"Making Sense of a United Ireland" by Professor Brendan O’Leary, Lauder Professor of Political Science at the University of Pennsylvania, is a tour de force, a highly readable, stylishly written, and essential book for anyone interested in a united Ireland, whether supportive, opposed or simply anxious about disturbing the peace we have enjoyed for 25 years. Irish Americans will particularly appreciate this as a handbook to be used as the Irish unity debate heats up over the next ten years.

As most readers know, Irish nationalists have fought for centuries for an independent united Ireland, free of its larger and imperialist neighbor. In 1921, that goal was partly achieved by the creation of the Irish Free State, but six counties in the North that could guarantee a sizable majority of those unionists loyal to Britain were retained as Northern Ireland under Protestant unionist rule and part of the UK. 

Making Sense of Irish Unity explains how those unionists have now lost that majority in the North, and that we are on the verge of a truly historic event whereby “it is plausible that a referendum in the North might be called around 2030.” Moreover, the author continues, “it is probable that it can be won by non-unionists…because Northern Ireland’s tectonic plates have shifted.” This change is possible because what O’Leary calls the “cultural Catholic population” – those who are Catholic or come from a predominantly Catholic family formation – now out-number “cultural Protestants."

"Making Sense of a United Ireland" by Professor Brendan O’Leary.

"Making Sense of a United Ireland" by Professor Brendan O’Leary.

This striking demographic development was confirmed in the 2019 UK elections, where in Northern Ireland, nationalists won nine of the eighteen seats, while the middle ground Alliance party took North Down, creating the first-ever non-unionist majority delegation from Northern Ireland in the London parliament. (Incidentally, many would argue that now is a good time for Sinn Fein to take its seats in London to demonstrate that change.)

Why all this matters is that the Good Friday Agreement requires the British Secretary of State for Northern Ireland to call a referendum in Northern Ireland, “if at any time it appears likely to him that a majority of those voting would express a wish that Northern Ireland should cease to be part of the United Kingdom and form part of a united Ireland.” The South would also have to pass such a referendum which requires careful preparation despite the historic aspiration for a united Ireland. (O’Leary prefers the term reunification as historically accurate but uses unification also.)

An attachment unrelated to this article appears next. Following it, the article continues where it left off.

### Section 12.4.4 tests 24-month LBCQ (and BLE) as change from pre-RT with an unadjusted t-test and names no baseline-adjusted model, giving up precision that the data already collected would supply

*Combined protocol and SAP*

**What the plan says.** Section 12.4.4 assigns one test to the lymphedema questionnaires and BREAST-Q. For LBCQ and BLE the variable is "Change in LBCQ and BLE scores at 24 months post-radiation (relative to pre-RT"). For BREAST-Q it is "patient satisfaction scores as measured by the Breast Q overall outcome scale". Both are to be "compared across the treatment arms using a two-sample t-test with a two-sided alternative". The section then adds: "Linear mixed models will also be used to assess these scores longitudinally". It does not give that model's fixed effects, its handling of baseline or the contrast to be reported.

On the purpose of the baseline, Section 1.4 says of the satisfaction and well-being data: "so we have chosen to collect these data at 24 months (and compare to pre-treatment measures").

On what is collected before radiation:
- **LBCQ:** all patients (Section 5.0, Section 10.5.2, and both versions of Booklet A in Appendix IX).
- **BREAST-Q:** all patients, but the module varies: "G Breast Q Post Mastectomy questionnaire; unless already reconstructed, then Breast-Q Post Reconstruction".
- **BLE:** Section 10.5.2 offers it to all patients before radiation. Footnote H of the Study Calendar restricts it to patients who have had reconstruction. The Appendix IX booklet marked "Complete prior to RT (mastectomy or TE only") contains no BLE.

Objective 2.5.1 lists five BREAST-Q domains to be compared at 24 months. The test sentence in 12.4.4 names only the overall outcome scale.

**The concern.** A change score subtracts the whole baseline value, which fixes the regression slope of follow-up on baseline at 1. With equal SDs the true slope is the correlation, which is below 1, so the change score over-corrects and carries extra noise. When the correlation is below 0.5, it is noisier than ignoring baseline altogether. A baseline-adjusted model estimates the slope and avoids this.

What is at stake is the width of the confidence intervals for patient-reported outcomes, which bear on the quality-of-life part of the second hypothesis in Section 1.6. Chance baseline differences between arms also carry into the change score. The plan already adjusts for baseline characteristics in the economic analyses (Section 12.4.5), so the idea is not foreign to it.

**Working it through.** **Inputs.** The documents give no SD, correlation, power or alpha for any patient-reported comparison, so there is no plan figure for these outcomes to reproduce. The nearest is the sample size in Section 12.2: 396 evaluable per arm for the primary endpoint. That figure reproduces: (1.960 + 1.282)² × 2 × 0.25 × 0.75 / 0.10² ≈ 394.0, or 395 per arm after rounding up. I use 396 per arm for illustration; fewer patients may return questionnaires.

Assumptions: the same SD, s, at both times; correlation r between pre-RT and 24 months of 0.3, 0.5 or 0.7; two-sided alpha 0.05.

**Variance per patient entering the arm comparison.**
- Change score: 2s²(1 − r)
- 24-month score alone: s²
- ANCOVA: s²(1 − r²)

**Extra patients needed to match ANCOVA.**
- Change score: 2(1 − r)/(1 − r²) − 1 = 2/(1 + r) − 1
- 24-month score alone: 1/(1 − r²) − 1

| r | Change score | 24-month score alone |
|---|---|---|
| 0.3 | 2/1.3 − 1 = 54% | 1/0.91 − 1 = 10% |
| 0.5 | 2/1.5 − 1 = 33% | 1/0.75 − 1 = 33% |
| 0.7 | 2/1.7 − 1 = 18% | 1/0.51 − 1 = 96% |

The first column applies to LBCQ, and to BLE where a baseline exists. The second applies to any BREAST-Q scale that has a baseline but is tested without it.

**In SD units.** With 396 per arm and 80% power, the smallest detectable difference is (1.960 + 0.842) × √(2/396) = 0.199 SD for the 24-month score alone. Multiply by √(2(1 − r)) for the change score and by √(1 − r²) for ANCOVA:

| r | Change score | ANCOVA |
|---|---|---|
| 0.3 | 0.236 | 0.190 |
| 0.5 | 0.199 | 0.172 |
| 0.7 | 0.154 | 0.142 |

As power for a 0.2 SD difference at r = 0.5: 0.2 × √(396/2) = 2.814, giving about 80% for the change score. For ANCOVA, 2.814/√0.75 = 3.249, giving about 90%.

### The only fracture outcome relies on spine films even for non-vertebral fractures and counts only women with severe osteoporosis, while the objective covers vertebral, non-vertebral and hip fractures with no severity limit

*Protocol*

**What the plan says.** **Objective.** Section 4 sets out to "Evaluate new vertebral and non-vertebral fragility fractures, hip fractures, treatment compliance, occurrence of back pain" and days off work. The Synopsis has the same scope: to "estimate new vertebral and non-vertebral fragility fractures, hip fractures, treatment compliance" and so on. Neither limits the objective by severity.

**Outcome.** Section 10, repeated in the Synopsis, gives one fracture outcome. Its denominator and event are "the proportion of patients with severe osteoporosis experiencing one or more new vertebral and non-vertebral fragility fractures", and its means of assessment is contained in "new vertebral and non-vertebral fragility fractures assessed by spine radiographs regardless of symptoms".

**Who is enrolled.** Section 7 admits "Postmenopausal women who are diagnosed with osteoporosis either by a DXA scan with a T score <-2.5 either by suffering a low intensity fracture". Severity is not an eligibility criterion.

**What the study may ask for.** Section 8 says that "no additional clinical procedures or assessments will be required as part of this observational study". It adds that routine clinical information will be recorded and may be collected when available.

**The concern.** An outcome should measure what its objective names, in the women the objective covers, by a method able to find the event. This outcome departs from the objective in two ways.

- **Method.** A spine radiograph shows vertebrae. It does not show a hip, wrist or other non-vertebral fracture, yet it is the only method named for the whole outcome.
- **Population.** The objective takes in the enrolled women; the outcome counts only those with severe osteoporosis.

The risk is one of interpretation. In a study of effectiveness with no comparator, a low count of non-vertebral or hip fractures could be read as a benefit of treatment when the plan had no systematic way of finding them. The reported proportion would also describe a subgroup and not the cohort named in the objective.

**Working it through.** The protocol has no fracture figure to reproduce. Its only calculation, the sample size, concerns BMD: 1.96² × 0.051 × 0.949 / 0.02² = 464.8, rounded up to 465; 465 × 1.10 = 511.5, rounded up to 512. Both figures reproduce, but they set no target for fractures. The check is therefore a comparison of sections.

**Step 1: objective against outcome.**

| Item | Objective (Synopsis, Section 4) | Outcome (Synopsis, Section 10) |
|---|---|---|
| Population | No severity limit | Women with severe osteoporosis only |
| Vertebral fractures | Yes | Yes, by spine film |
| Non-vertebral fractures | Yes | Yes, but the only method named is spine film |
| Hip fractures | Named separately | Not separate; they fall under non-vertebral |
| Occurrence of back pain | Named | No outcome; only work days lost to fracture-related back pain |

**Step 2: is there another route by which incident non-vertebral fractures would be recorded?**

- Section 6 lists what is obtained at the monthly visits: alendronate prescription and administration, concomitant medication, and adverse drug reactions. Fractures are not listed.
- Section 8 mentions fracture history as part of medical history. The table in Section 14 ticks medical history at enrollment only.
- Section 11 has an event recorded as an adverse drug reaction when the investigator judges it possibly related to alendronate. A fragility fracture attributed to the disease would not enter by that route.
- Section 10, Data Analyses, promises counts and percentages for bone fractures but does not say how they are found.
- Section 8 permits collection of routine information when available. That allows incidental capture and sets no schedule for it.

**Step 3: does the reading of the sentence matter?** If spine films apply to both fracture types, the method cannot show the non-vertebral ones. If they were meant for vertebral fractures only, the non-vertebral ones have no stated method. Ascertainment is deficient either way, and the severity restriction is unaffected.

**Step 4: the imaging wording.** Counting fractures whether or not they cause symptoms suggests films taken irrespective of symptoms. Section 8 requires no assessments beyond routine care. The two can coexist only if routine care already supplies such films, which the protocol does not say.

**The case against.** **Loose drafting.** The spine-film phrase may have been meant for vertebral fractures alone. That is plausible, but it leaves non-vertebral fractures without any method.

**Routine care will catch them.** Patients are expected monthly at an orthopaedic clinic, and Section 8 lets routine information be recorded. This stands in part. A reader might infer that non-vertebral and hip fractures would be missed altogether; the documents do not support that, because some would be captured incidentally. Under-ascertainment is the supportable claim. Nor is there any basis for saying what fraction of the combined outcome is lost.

O’Leary argues therefore that we had better start preparing for Irish unity now, rather than hoping it will be all right on the day: “The need to prepare for the possibility of reunification affects all on this island, and it affects our diasporas.” Brexit has also accelerated the impetus to Irish unity because it undermined the common identity that nationalists and unionists in the North enjoyed inside the European Union. In addition, an increasingly xenophobic British government appears to have abandoned parity of esteem in the North, a central pillar of the Good Friday Agreement.

O’Leary is no cheery-eyed optimist, warning that the preparation will have to include credible changes and guarantees “to make unionists feel welcome and secure in their own homeland, homes, and places of work and leisure.” His rationale is, “if a united Ireland happens it will be helped to referendum victory by Sinn Féin voters, but they will not be pivotal. In the South, the decisive votes will be cast by those who currently support Fianna Fáil or Fine Gael, or other political parties, currently nearly two-thirds of the electorate. In the North, the decisive votes will be cast by SDLP and Alliance voters, and the neither/nors, those who ‘don’t know’ right now, and by people who have ceased to be unionists.”

However, persuading unionists to accept any form of Irish unity will not be easy, given their history of violent resistance to reforms in Northern Ireland, including the loyalist attacks on civil rights marchers in the 1960s and 1970s and the current refusal of the DUP to share power in the North. Achieving German reunification in 1990 was much easier by comparison, the Soviet Union which controlled East Germany was collapsing and most East Germans were in agreement with West Germans on German identity.

In a chilling reference to the potential security implications of Irish unity for the whole island, O’Leary is critical of the Republic’s under-investment in security, dropping from 1 percent of GDP in 1997 to 0.3 percent in 2020. Not only, the author argues, does this mean that Ireland will not be a meaningful player in protecting the EU from invasion, but it also suggests a less robust ability to confront violence from either loyalist or republican extremists at home. Indeed, one of the major threats to a Yes vote in a referendum on Irish unity in the South would be a fear of having to use the army and police to maintain order in the North.

There is also a possibility that a British government would attempt to defeat a vote for Irish unity, although former Irish Ambassador to the US, Sean O hUiginn, states that a clause in the Good Friday Agreement barring “external impediment” was ‘a polite way of saying there should be no British finger pressing the scale against unity, that is, a reinforcement of the British neutrality pledge.’

O’Leary is widely experienced in conflict resolution and grew up amid three civil wars in Nigeria, Sudan and Northern Ireland. He deploys the four principles of “consociational thought” in deeply divided societies: parity, proportionality, autonomy, and veto rights, and notes that all four are incorporated in the Good Friday Agreement. The book is the most comprehensive study yet of the myriad of constitutional, governmental, security, economic, educational, healthcare, and identity challenges that need to be addressed to abide by these principles and to ensure a peaceful and successful transition.